increased expression of lymphocyte activation markers!
Whether these changes reflect an active response to the Bcell proliferation or are secondary to disordered immunoregulation is unclear at present.
Expansions of T cells bearing specific T-cell receptor
(TCR) V segments has been reported in patients with both
paraproteinemia and myeloma’ and was found to be particularly prominent before chemotherapy. The clonality of such
expansions was not determined, and the result has to be
viewed in the context of the finding of clonal populations
of CD8 T cells in apparently healthy elderly individuals.8”0
To investigate the significance of these T-cell expansions,
we have compared the T-cell repertoire in patients with paraproteinemia with that in healthy elderly individuals by assessing the frequency and clonality of T-cell expansions as
documented by TCR V segment expression. Three-color
fluorescence-activated cell sorting (FACS) analysis was used
to identify the membrane phenotype of the expanded populations.
MATERIALS AND METHODS
Subjects. Blood samples were taken from patients with paraproteinemia attending hematology clinics or from apparently healthy
individuals over the age of 60 years. The patient group included 10
patients withMM and 7 with benign paraproteinemia. Two MM
patients were undergoing primary treatment with melphalan (V.M.
and F.H.), 5 were in plateau phase (M.F., R.P.,E.F., M.B., and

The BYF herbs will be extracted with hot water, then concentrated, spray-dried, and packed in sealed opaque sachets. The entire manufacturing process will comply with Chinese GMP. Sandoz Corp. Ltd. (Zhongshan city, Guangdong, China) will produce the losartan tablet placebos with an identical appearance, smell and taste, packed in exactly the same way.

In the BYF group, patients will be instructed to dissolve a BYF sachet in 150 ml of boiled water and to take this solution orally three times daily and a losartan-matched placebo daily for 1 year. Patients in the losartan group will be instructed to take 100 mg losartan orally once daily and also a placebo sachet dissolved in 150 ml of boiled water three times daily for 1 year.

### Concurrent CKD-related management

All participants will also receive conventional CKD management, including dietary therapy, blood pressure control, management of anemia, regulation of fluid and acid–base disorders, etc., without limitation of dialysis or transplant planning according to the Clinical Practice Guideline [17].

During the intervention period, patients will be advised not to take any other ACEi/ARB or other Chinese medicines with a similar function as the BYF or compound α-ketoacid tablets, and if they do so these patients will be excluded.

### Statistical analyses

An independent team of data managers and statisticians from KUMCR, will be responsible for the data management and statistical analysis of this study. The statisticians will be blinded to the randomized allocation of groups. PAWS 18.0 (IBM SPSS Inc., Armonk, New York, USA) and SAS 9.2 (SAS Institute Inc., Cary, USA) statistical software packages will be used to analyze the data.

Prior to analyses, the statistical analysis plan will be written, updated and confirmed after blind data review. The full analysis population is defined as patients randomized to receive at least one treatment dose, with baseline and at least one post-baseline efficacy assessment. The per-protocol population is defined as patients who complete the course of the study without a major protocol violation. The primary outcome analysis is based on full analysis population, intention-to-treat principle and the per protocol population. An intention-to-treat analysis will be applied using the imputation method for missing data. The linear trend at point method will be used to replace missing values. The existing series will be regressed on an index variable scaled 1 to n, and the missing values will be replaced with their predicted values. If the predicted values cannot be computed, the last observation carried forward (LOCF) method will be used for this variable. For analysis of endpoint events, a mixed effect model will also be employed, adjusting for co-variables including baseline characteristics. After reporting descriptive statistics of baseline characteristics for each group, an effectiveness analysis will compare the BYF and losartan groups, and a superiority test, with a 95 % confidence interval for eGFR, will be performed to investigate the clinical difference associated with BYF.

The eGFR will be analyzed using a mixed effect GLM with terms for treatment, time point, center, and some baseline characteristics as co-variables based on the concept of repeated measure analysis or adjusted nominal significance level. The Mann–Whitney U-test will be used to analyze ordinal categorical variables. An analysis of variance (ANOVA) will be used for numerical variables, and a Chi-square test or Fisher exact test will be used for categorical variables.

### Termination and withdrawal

H.M.), and 3 were being treated for relapse (R.A., D.B., and I.D.).
All subjects gave written consent to donate blood. The project was
approved by the local ethical committee.
Cell separation. Peripheral blood (PB) mononuclear cells were
isolated by centrifugation on FicolVHypaque and washed in RPM1
medium (GIBCO, Paisley, UK). CD4 and CD8 subsets were separated by incubation of PBMCs with magnetic beads (Dynal, Wirral,
Blood, Vol 87, No 8 (April 15). 1996: pp 3297-3306
UK) coated with antibodies to CD4 or CD8 followed by magnetic
selection.
FACS analysis. Aliquots of 2 X IO5cells were stained with first
layer antibodies followed by rabbit antimouse fluorescein-conjugated
F(ab’), fragments. Cells were washed again twice and resuspended
with anti-CD4 or anti-CD8 monoclonal antibodies (MoAbs; Dako,
High Wycombe, UK) directly conjugated to phycoerythrin. For 3color FACS analysis, Tricolor-labeled CD4 and CD8 MoAbs and
fluorescein isothiocyanate-conjugated MoAbs towards CD45RA.
CD45R0, HLA-DR, CD28, CDllb, and CD57 were used with
TCRBV-specific MoAbs stained with a phycoerythrin second layer
antibody. Analysis was performed on a FACScan (Becton Dickinson,
Mountain View, CA).
MoAbs. The MoAbs used were anti-TCRBVU23 (HUT-7; gift
from 0. Kanagawa), anti-TCRBV2 (MPB2/D5; gift from Prof A.